Derek Miers' Elephant (in the room)

  • April 14, 2009
  • Scott
  • 4 Comments

Derek posted recently about the Elephant in the Room, by which he means the big issues that are slowing down BPM adoption, and that are not, quite frankly, technology issues.  I’d like to quote one passage from his post:

Organizations are struggling to drive wider adoption of process management? The average number of Processes under Management in a typical BPM site is probably 5 or less; I think we would all agree that more than 10 is unusual. While there may be some cases of organization with over 20 or even 50, the reality is that there is little widespread adoption inside your average large organization (although some are starting to grapple with that problem). Why is that? Because the effort required to standardize the processes and deal with all the data and artifacts is just too great. Yet at the same time, the number of spreadsheets used to coordinate work in those same organizations is numbered in the thousands (or at least hundreds).

Now this is an interesting point.  As he goes on to say, each spreadsheet represents an opportunity to improve the organization and its processes and performance (and financial results)!   However, I’d call attention to his assertion that the reason the adoption isn’t greater is because the effort required to standardize process and deal with all the data and artifacts is just too great.  I believe that the *key* element is that the organizational will-power required is too great.  In other words, to get from 5 processes to 100, the issue isn’t absolute effort – those first 100 processes will aboslutely produce return on the implementation costs and effort – the issue is organizational will-power:  the energy and focus to organize and push and prod people to follow these standardized processes so that the company can reap the benefits of process improvement.

The effort required to implement is also an issue, but I think it is more of an issue in terms of displacing the thousands of spreadsheets that tackle “process” issues beyond the first 100 or so.  In other words, if we can make it easier to organize the process, data, and artifacts, then more of these spreadsheets will look like attractive process targets!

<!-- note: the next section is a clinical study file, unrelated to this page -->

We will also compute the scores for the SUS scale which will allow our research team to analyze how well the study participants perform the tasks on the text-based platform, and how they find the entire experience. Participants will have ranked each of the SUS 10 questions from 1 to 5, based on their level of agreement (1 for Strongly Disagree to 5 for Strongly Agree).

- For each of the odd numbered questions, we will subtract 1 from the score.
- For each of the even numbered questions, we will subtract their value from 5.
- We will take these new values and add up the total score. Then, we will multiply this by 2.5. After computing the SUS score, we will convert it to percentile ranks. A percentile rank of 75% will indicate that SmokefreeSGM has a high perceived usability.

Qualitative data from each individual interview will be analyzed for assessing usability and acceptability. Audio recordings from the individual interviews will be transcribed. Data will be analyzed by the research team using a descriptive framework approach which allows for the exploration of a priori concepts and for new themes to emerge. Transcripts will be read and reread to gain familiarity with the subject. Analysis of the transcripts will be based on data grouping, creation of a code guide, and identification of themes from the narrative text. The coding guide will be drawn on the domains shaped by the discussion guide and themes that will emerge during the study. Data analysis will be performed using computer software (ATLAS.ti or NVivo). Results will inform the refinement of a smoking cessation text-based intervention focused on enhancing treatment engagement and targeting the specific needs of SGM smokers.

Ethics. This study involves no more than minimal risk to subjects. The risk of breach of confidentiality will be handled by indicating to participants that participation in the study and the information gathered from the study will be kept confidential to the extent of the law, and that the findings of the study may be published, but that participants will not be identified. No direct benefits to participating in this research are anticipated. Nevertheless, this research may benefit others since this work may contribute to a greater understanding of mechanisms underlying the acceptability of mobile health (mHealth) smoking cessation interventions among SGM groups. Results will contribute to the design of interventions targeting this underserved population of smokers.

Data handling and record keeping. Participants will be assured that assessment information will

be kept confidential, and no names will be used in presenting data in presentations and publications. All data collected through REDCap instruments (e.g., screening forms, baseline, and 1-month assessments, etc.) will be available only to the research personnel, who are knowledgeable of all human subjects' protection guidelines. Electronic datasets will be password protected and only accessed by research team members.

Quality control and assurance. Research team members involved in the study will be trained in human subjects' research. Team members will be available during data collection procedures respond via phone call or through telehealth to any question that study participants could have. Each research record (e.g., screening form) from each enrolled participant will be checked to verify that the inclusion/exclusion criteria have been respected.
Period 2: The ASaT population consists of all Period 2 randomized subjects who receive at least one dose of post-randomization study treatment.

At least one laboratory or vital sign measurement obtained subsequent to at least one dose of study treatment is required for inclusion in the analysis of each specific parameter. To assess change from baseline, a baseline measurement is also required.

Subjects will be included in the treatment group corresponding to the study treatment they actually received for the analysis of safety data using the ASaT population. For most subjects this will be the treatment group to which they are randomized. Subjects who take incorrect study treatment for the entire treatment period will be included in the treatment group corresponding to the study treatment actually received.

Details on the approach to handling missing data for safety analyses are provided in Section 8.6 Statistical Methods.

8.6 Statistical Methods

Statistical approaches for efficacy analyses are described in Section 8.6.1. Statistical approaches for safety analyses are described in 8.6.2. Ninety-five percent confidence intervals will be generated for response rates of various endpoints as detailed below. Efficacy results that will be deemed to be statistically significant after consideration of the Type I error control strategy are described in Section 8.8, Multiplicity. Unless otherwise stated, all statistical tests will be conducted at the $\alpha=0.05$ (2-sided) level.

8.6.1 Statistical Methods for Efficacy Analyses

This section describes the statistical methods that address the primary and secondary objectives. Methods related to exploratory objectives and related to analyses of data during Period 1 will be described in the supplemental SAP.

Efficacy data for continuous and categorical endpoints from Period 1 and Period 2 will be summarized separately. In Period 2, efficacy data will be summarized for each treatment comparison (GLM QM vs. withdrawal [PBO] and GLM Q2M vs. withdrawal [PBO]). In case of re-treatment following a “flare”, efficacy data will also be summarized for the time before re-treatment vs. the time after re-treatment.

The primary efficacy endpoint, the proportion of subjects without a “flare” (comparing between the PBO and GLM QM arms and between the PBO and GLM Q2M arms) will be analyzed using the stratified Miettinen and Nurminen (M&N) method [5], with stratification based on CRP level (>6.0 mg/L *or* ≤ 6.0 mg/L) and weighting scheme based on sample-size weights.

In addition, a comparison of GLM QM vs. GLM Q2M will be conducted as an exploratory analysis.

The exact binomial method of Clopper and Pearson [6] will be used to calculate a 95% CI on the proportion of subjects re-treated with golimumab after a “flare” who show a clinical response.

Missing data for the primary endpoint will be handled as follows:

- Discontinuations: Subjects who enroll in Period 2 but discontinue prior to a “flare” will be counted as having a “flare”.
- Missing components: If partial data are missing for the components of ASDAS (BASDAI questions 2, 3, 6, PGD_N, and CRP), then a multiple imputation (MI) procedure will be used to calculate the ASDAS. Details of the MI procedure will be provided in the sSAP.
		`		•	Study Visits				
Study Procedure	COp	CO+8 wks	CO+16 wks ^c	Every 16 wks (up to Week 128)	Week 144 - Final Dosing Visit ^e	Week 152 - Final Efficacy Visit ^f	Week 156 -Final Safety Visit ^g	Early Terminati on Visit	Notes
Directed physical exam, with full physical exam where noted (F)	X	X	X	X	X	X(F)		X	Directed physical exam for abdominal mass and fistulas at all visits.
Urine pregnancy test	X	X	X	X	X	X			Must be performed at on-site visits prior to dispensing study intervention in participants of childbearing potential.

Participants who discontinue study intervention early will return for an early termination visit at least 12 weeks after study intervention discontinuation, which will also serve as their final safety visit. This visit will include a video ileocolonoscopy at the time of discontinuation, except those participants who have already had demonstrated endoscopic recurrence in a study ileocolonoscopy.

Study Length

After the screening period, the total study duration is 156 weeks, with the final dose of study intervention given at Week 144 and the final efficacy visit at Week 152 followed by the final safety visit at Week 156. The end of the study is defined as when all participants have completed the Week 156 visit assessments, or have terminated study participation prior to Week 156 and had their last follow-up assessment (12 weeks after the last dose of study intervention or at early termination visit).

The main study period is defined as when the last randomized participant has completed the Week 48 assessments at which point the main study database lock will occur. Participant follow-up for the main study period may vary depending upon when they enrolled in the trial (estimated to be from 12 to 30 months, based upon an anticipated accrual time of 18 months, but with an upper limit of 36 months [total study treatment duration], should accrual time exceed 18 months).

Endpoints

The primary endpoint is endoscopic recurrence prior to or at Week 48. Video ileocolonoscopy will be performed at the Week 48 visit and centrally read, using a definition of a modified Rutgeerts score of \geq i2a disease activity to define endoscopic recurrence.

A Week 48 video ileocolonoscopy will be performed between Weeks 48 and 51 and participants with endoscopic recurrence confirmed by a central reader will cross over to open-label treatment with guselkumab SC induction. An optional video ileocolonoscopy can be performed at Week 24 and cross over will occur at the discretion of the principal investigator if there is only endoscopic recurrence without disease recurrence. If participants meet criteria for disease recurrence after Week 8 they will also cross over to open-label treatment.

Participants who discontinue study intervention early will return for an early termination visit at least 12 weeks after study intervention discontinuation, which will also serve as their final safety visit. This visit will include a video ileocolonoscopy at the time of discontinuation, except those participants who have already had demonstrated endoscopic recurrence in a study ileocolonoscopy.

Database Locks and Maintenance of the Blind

Derek makes some other good arguments that we have anecdotal evidence to support, around case handling, and value-chain optimization vs. inside-the-corporation optimizing.  He also gives some advice like “Deal with the Politics First” that I think is easier for an outsider to do – because it is, in a sense, an efficiency argument – if you deal with that first, and the politics can’t be aligned with BPM success, then you can move on to projects/accounts where the politics can be aligned or are aligned.  If you wait on it, you may implement the first of many projects and then get stymied by politics and lose all of the momentum and skill-transfer progress.

His last point is that there just aren’t enough good people with the right skills and knowledge and experience to deliver BPM projects and successes.  Our experience matches his.  It will take time to get the right skills into the market, and in the meantime, companies will have to lean on consultants to get the job done, but they also need to invest in their own teams – and establish partnerships that will leverage the outside expertise they are paying for to ramp up the internal teams.

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